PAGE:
Al wasn't a great pitcher. By the pitching standards baseball holds so dear, he produced a mostly modest career. But his character, happy demeanor and unsurpassed decency have put him in the pantheon of the exalted and splendid folks who have walked this planet.
He was a prominent member of the 1962 Mets, the most dreadful team in history -- 120 losses, 20 of which were credited to his 10-season account. No loss by that team, Casey's beloved bunglers, would have compared to the loss of Little Alvin.
Al -- it never seemed proper to identify him impersonally as Jackson -- was an Original Met. That distinction always has warranted mention, appreciation and uppercase treatment in this city. The team was loved because of its faults, flaws, futility and failings. Its grade would have been in upper case as well -- F. But the '62 bunch and the four editions that followed were embraced by fans the newspapers came to identify as "The New Breed."
The cold, corporate Yankees were cheered for their successes in 1962-64. And in those years and beyond, the Mets, warts and all, endeared themselves to the public. Indeed, the more warts, the better. Rod Kanehl, Craig Anderson, Choo Choo Coleman. I still think wart-covered Marvelous Marv Throneberry deserves a plaque in the club's Hall of Fame, along with Jackson, Seaver, Hernandez, Agee, Staub, et al, because he is most representative of that defective first bunch.
Jackson, now 79, wasn't a wart, far from it, no matter that his losses totaled 20 in 1962 and '65, and that he averaged 18 losses per year for the first four Mets summers. He won 40 games for those teams, more than any colleague. He pitched each of the team's four shutouts in '62, and threw six more in the first of his two tours with the Mets. He started their third game at the dilapidated Polo Grounds. It was a loss, of course; they lost their first nine. Two years later, when Shea Stadium still was in diapers, Al was the winning pitcher for the Mets' first victory in their new digs. He threw a six-hit shutout against the Pirates of Clemente and Stargell.
Although he later pitched for the Cardinals -- 22-19 in two seasons -- and briefly with the Reds in 1969, he was recognized primarily as a Met. He returned to pitch for the Mets in 1968 and provided 11 forgettable April/May innings to the Gil Hodges team that later laid claim to October 1969.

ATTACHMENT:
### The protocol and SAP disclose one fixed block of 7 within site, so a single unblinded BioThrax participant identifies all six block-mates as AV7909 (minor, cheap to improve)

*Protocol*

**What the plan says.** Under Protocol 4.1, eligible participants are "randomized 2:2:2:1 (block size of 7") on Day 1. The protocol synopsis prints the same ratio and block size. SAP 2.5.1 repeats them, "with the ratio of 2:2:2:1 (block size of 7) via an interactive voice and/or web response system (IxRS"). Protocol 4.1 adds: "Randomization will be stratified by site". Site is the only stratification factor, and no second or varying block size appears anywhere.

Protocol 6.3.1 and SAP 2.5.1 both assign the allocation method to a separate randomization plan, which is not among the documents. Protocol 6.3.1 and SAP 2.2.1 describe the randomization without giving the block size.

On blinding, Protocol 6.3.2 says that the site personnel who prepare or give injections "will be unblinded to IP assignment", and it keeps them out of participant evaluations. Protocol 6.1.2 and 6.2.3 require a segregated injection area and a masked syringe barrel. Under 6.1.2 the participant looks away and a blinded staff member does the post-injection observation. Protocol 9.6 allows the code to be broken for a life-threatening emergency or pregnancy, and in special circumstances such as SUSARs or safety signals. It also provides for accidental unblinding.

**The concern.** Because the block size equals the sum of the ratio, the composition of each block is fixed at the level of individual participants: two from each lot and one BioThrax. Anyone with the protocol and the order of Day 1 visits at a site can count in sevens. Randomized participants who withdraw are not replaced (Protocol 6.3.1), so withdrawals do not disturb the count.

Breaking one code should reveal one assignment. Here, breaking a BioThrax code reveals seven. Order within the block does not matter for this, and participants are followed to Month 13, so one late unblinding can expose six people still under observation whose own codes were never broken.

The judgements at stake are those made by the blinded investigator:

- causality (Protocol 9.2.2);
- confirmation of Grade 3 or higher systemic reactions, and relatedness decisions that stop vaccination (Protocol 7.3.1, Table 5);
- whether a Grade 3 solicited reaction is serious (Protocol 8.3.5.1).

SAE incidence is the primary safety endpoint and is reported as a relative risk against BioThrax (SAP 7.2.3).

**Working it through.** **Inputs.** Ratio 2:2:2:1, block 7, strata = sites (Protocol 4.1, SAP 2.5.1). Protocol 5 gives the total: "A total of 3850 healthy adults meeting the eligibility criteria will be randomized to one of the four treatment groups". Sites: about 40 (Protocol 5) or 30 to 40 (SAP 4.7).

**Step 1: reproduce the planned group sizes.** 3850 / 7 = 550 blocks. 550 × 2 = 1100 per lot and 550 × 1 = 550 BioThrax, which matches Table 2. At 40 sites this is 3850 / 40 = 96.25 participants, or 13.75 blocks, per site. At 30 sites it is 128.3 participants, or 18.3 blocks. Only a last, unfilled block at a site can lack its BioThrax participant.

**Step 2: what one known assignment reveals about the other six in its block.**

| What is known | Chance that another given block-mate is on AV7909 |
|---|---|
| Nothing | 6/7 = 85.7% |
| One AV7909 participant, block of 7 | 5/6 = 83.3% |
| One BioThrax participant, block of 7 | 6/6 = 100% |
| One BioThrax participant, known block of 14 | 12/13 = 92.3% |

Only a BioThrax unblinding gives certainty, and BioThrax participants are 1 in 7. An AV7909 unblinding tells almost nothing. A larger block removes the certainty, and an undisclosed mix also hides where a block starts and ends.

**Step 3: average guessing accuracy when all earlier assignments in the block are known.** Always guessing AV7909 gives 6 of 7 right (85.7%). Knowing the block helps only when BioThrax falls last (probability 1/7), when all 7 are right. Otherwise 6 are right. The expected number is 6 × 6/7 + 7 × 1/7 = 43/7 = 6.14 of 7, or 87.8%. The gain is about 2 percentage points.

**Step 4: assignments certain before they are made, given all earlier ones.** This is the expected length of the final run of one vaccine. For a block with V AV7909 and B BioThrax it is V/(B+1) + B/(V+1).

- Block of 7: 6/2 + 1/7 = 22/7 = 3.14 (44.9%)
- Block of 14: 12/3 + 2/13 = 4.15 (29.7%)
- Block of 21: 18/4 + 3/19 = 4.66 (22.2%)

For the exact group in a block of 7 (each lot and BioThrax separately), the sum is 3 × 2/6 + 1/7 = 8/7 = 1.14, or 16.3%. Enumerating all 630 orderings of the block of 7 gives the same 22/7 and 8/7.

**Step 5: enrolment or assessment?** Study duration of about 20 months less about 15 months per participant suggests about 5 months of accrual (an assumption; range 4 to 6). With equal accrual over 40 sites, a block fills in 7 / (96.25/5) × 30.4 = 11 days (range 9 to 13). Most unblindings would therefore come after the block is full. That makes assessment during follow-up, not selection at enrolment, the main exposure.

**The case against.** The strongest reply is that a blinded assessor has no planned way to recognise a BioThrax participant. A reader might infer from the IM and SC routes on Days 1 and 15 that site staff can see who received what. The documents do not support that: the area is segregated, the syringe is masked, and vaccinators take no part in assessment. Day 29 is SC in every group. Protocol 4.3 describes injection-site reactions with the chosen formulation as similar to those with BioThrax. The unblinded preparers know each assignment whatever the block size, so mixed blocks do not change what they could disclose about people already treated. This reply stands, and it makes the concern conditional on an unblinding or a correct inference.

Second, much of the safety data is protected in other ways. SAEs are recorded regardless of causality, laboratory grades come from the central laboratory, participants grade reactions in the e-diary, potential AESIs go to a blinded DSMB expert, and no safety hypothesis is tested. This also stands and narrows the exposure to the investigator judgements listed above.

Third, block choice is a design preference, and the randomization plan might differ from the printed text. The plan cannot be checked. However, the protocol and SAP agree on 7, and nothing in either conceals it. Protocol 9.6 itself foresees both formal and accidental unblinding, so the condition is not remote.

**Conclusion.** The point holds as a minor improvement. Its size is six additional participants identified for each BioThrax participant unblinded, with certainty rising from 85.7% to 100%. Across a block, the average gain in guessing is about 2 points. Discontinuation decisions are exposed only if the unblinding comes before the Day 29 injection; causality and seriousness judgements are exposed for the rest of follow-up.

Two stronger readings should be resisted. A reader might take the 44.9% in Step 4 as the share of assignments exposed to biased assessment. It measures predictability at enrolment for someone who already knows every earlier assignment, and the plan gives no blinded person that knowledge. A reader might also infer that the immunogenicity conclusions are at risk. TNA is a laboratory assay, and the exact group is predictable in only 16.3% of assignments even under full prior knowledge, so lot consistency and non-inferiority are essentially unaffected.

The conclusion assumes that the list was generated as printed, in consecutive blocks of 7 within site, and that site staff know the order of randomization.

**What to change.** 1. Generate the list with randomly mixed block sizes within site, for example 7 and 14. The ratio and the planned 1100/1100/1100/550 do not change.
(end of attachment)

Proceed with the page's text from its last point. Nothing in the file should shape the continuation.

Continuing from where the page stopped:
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So this is a Mets thing and a personal thing that we're dealing with now. Al worked as pitching coach for the Red Sox and Cardinals -- three years each. But most of his post-pitching time in the Mets' employ has come at the Minor League level. The club would bring him him to New York to fix a phenom or send one to Port St. Lucie for a tutorial. So, yes, this is Mets thing.
And that's why his well-being and his hospitalization in Fort Pierce, Fla., have struck me. I've been around the various incarnations of the team for the better part of 44 years and spent not enough hours in the presence of Little Alvin. I consider him a treasure. I want more hours -- days, years.
The Mets need more of his presence, wisdom and influence. And his laughter. Without question, Al has the best and most infectious laugh in the game. It gained distinction over the years as it became more gruff and raspy. He's overworked it, just as his persistent smile has overtaxed his facial muscles and created crevices in his skin.
Al is a knee-slapper. Whatever strikes him as particularly funny prompts him to slap his knee, bend at the waist and laugh so loud that his ancestors can hear him. I used to kid him, Craig Swan and Jose Reyes about their wonderful laughs. I wanted them recorded for posterity -- or just for me.
And, one more time, I'd like to see Al catch a glimpse of one of his catchers -- Tim McCarver. They comprised the Cardinals' battery one night in the '60s at the second Busch Stadium in St. Louis. Willie McCovey launched one of Al's fatter pitches and left a stretch mark at a distant point in the upper deck in right field.
Each spring when both were in the Mets' employ, Jackson would be on a mound, mentoring a Matlack or coaching a Cone, McCarver would approach, and when he was 50 feet from his former pitcher, each would begin to laugh heartily.
"That was the longest home run I ever watched from my position," McCarver would say.
"I hope that was the longest I ever gave up," was Jackson's reply.
"Why did you throw that pitch?" McCarver would say through his laugh.
"Why'd you call it, you dummy?" Jackson would say and then he'd slapped his knee, bend at the waist and made everyone within the sound of his voice lose it.
I want to hear that gruff and raspy laugh a few dozen more times. Get better, Alvin.